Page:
Fiddle Leaf Fig Propagation: 100% Success in 2 Easy Ways!

Fiddle Leaf Fig propagation: 2 easy ways in water or soil! 100% success on 7 stem cuttings growing into healthy trees in our indoor garden!

Fiddle Leaf Fig propagation is so easy, and almost fail proof! If you have been drooling over all the gorgeous photos of Fiddle Leaf Fig trees in beautifully designed interiors, why not try and propagate some for your home and to share as gifts with indoor plant lovers?

Fiddle Leaf Fig propagation in 2 easy ways with 100% success rate on all our stem cuttings! Lots of tips on how to multiply & grow FREE Fiddle Fig trees.

When I first tried to propagate Fiddle Leaf Fig in 2015, I tested two methods and had 100% success on all four stem cuttings! You won’t believe how big and beautiful they all look after 4 years! We even discovered the secret of how to make our Fiddle Leaf Fig trees grow multiple branches, tutorial here!

In this updated post I will share with you everything we have learned about how to propagate Fiddle Leaf Fig cuttings easily using two methods: rooting in water, and rooting in soil.

* Some resources in article are affiliate links. Full disclosure here .

How are all the cuttings doing now?

Everyone’s burning question! 🙂 Just check out the one-year and four-year updates (you won’t believe it), plus 5 best care tips!

Fiddle Leaf Fig propagation using stem cuttings

It all started when a friend told me she is pruning her huge Fiddle Leaf Fig tree, I just have to try and see if I could grow some from her trimmings!

Which leads to today’s tutorial- Fiddle Leaf Fig propagation made easy!  

Step 1: how to prepare stem cuttings

how to propagate Fiddle Leaf Fig trees from cuttings

Successful Fiddle Leaf Fig propagation starts with good stem cuttings. First we need to understand what are nodes on stems. The nodes are where leaves and buds grow on stems. These are also where root tend to grow in propagation.

A good Fiddle Leaf Fig stem cutting is usually about 12″ to 18″ long, with 1-3 leaves, and at least 1-2 nodes where leaves are removed.

how to take Fiddle Leaf Fig cuttings

You can make several cuttings out of a longer branch. Removing excess leaves will reduce the stress on the cuttings to retain water. Do keep at least one leaf because it will feed the stem cutting through photosynthesis.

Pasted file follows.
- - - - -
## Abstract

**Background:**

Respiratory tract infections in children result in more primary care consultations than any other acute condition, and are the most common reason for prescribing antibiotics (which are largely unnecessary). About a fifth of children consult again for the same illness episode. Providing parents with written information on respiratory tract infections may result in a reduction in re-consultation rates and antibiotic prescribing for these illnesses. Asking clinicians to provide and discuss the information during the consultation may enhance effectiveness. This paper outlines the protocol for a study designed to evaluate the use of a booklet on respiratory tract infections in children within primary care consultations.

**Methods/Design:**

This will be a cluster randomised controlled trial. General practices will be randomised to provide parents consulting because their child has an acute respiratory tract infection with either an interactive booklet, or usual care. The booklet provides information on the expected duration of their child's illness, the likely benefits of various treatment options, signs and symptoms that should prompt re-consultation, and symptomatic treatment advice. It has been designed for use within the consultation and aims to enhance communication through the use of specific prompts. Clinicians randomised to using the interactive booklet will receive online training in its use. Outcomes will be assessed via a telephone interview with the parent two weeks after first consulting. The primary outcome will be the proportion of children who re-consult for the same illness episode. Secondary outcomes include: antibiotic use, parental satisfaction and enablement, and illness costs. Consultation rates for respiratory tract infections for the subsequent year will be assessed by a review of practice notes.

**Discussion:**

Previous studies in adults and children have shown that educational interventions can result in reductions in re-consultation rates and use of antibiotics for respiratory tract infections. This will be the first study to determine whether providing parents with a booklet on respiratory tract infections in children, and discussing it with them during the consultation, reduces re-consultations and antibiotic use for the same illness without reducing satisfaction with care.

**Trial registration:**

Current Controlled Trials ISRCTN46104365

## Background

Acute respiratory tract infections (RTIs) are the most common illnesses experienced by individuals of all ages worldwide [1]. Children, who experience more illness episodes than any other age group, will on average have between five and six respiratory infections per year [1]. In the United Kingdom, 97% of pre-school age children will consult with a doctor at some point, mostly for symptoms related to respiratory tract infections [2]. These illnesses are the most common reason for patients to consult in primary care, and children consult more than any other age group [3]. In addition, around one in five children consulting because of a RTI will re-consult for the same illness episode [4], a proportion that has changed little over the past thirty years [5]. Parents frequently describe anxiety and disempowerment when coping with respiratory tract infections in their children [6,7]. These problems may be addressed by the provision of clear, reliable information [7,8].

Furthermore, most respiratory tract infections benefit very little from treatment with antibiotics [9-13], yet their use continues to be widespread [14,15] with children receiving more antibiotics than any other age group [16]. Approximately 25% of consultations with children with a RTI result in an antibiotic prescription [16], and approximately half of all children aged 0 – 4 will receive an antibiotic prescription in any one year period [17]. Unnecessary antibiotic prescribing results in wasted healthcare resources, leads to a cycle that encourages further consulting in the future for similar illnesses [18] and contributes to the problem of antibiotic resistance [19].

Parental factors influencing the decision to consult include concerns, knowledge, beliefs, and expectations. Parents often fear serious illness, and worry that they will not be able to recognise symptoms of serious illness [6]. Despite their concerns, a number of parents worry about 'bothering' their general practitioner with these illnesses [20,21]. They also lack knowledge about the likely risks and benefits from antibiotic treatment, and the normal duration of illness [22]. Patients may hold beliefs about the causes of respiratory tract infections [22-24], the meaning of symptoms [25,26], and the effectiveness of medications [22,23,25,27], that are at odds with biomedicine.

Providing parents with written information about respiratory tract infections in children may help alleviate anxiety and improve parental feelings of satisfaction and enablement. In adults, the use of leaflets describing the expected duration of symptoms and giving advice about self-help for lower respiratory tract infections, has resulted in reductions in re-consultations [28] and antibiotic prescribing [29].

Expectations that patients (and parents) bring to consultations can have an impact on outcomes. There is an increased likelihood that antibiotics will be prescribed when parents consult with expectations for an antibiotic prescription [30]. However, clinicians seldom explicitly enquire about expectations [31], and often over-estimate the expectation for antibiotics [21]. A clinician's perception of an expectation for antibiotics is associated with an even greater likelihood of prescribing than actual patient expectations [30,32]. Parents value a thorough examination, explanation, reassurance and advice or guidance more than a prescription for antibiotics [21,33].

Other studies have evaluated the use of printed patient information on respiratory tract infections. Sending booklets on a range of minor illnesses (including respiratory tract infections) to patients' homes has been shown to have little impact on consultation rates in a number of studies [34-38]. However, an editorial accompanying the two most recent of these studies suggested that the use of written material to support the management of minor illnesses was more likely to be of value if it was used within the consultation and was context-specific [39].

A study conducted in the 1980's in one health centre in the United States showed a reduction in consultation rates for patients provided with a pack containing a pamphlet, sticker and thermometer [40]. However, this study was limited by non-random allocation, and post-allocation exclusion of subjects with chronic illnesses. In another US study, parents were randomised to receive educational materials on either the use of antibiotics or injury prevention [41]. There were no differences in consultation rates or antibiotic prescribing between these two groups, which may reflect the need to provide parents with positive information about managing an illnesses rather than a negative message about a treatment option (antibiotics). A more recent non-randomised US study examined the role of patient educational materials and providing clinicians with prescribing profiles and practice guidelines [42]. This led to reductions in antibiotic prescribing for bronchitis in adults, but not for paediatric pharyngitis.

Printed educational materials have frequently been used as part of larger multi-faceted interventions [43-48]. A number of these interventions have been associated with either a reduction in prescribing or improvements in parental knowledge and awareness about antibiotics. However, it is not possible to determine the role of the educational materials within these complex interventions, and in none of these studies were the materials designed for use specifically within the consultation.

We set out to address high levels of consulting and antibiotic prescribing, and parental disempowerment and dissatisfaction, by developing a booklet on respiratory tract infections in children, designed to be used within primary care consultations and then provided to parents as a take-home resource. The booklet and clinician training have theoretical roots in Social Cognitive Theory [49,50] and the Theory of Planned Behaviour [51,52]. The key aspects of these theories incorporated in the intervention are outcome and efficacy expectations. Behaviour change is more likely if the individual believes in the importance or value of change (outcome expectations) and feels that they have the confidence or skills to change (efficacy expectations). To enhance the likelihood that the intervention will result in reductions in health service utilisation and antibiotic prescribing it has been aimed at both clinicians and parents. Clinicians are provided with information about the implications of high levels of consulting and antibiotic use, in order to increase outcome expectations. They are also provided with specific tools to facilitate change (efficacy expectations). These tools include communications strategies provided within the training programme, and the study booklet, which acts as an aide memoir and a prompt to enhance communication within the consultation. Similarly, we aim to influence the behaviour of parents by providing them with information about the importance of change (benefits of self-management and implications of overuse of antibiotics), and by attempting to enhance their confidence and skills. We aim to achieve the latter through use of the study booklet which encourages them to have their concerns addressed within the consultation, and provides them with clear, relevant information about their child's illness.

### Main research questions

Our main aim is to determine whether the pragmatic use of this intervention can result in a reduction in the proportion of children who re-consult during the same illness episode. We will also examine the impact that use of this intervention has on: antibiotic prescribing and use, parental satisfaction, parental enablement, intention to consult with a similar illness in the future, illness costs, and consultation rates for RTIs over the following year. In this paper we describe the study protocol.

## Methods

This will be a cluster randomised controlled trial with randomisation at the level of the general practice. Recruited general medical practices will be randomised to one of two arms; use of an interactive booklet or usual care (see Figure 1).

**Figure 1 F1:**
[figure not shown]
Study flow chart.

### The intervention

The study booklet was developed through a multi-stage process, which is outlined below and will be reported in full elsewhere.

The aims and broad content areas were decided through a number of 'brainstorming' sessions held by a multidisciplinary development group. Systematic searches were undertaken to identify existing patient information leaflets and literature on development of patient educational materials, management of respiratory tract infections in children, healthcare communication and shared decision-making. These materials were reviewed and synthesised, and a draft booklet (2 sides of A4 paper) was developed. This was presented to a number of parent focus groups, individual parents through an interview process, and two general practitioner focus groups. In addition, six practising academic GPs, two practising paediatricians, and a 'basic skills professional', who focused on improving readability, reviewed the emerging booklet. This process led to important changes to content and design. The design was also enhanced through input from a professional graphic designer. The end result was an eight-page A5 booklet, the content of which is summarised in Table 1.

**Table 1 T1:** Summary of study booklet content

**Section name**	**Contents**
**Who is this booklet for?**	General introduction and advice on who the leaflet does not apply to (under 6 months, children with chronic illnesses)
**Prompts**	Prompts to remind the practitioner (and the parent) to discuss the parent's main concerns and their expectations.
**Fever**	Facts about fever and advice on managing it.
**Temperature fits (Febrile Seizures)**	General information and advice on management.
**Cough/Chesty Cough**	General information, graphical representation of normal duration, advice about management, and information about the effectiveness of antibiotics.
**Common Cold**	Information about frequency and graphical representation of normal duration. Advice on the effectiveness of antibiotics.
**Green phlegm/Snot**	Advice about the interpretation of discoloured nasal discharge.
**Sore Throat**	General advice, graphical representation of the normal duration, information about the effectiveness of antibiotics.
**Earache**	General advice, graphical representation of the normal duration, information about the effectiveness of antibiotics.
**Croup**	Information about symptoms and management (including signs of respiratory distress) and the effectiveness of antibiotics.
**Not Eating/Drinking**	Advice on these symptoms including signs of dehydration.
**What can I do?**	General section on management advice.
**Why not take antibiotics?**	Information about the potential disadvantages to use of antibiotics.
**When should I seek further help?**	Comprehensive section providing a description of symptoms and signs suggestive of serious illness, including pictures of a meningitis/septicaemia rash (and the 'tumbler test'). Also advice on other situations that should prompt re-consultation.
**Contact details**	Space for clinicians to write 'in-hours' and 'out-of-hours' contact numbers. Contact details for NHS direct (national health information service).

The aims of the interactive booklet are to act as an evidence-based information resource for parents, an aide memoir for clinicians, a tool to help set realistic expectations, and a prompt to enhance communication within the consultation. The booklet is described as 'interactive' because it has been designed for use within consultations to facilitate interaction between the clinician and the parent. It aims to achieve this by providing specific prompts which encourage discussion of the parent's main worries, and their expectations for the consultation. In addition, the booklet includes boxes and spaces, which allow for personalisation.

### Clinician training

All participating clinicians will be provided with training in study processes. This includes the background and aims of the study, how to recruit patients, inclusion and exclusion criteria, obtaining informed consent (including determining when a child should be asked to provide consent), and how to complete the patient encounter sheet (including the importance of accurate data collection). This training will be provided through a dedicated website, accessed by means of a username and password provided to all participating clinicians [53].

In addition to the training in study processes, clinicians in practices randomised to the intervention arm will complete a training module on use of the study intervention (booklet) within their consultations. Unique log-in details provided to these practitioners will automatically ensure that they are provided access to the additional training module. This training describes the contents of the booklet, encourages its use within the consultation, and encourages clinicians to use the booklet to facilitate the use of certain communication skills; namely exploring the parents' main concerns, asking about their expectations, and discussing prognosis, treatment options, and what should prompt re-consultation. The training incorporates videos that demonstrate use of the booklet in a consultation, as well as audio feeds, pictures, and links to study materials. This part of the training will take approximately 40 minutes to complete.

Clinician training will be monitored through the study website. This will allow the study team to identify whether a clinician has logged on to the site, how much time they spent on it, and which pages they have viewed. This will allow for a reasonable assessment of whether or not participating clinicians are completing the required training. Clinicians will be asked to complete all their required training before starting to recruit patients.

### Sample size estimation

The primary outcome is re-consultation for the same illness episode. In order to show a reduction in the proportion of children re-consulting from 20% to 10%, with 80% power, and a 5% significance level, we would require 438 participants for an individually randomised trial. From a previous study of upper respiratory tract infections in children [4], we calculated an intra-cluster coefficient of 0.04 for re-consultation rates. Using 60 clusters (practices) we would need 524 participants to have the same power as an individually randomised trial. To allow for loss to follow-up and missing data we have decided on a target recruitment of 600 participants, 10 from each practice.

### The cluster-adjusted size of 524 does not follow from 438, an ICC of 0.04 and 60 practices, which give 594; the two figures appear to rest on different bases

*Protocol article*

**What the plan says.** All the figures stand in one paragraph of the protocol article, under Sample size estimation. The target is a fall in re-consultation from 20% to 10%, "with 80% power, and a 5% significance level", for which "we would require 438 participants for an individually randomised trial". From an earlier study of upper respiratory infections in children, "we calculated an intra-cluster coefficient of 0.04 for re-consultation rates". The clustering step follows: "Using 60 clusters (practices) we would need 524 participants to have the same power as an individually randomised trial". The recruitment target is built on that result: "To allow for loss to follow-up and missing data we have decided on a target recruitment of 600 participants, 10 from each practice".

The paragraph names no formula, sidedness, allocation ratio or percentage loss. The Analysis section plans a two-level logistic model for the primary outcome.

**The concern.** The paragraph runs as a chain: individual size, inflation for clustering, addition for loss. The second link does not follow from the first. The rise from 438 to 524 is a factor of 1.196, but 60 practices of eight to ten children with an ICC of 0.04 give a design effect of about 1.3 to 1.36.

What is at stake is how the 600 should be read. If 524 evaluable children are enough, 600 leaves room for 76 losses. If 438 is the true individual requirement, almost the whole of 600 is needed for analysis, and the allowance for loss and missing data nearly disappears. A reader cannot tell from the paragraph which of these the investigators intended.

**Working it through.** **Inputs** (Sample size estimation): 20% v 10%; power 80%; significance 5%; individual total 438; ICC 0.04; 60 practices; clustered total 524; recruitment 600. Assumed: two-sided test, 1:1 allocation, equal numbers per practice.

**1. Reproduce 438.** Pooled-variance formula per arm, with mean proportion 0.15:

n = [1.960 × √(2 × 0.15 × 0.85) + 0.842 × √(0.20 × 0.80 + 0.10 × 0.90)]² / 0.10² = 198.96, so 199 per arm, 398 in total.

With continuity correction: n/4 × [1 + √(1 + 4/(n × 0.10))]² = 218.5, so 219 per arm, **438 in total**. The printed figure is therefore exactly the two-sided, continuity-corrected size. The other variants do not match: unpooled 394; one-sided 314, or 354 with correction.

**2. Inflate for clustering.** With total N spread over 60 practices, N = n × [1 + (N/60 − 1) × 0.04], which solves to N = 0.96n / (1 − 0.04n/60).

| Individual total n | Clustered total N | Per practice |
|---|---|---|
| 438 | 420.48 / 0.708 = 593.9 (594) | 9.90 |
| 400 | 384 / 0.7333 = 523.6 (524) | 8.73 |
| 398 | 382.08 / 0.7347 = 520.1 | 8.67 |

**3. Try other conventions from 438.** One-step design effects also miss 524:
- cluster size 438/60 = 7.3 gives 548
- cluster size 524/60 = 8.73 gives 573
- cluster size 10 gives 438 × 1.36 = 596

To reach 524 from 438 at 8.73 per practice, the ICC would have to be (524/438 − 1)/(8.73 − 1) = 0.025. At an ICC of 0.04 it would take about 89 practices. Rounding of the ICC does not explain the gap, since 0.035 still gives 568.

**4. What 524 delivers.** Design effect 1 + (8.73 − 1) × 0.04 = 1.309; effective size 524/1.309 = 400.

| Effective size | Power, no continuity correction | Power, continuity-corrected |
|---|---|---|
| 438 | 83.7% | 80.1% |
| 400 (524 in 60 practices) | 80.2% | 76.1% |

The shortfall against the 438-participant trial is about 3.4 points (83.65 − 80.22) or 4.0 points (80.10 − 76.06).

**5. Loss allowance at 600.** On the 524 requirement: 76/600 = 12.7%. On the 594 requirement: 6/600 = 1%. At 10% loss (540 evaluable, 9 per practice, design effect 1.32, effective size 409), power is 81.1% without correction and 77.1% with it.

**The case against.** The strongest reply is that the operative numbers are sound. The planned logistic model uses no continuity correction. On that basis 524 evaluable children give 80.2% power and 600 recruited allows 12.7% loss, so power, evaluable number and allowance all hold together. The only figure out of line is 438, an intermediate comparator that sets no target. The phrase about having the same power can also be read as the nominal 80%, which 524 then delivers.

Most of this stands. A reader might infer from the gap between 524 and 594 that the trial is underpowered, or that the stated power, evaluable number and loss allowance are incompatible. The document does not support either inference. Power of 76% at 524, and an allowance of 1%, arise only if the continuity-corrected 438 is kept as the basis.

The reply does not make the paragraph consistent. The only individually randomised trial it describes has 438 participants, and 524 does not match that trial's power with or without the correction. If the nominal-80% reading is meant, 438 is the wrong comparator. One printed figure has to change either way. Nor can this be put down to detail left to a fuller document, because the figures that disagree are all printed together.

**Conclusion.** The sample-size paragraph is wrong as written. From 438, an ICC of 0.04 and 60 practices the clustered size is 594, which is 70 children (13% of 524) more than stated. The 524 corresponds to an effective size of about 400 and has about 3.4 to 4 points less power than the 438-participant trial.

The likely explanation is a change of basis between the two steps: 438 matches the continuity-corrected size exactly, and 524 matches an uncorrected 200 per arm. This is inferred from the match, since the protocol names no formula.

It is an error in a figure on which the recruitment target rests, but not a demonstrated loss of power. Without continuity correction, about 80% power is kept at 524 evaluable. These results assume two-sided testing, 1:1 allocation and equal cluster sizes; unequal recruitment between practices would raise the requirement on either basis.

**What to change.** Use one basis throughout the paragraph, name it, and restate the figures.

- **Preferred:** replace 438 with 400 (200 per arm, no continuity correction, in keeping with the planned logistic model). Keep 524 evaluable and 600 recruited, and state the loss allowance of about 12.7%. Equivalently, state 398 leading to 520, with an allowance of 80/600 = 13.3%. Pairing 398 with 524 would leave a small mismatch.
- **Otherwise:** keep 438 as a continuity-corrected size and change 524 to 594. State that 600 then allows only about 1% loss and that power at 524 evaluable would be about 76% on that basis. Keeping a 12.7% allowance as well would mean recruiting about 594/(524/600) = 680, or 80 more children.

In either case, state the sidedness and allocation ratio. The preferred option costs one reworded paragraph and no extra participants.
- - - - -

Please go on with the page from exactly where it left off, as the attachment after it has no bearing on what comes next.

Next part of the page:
Fiddle Leaf Fig propagation method 1: root cuttings in water

I started with 4 stem cuttings and a leaf, because I was super curious to see if roots could grow from a single leaf! I place the base of 2 stem cuttings and 1 leaf in water, and planted the other 2 stem cuttings in moist potting soil.

root Fiddle Leaf tree cuttings in water

Place the cuttings in a clean glass vase filled with water, and keep them in a warm and bright place out of direct sun.. I only changed the water when the water started to look cloudy, which happened only a couple of times. Use room temperature tap water and let the chlorine evaporate for a day before using.

This is the advantage of rooting in water- one can see the progress!

Fiddle Leaf Fig cuttings taking root

After 4 weeks, some little popcorn-like spots started to appear on the stem base of the cuttings in water.

After 6-8 weeks, roots are growing in the water, wow! There’s no need to change water during this time.

When the roots are about 1 to 2 inches long, you can plant the rooted Fiddle Leaf Fig cuttings in soil and watch them grow!

Fiddle Leaf Fig propagation method 2: grow cuttings in soil.

I did not use rooting hormone here because of the comparison tests, but I have found that it can really increase the success rate and speed up propagation in soil for all kinds of plants!

Because it is more challenging for cuttings to to absorb water in soil, I used a clear plastic bag to cover the cuttings planted in soil. Propping the bag with some branches will prevent water from sitting on the leaves and causing fungal disease.

Fiddle Leaf Fig propagation in soil

Keep the soil moist but not too soggy. Put the pot in bright light, some morning or evening sun is OK.

2 ways to propagate Fiddle Leaf Fig trees

Because this is a tutorial, I carefully dug out a cutting planted in soil after 5 weeks to take a photo, although I was certain they have rooted!


See? Roots!

I couldn’t believe how easy it was to propagate Fiddle Leaf Fig! Now we have four gorgeous and healthy Fiddle Leaf Fig trees grow from cuttings!

Fiddle Leaf Fig cuttings in soil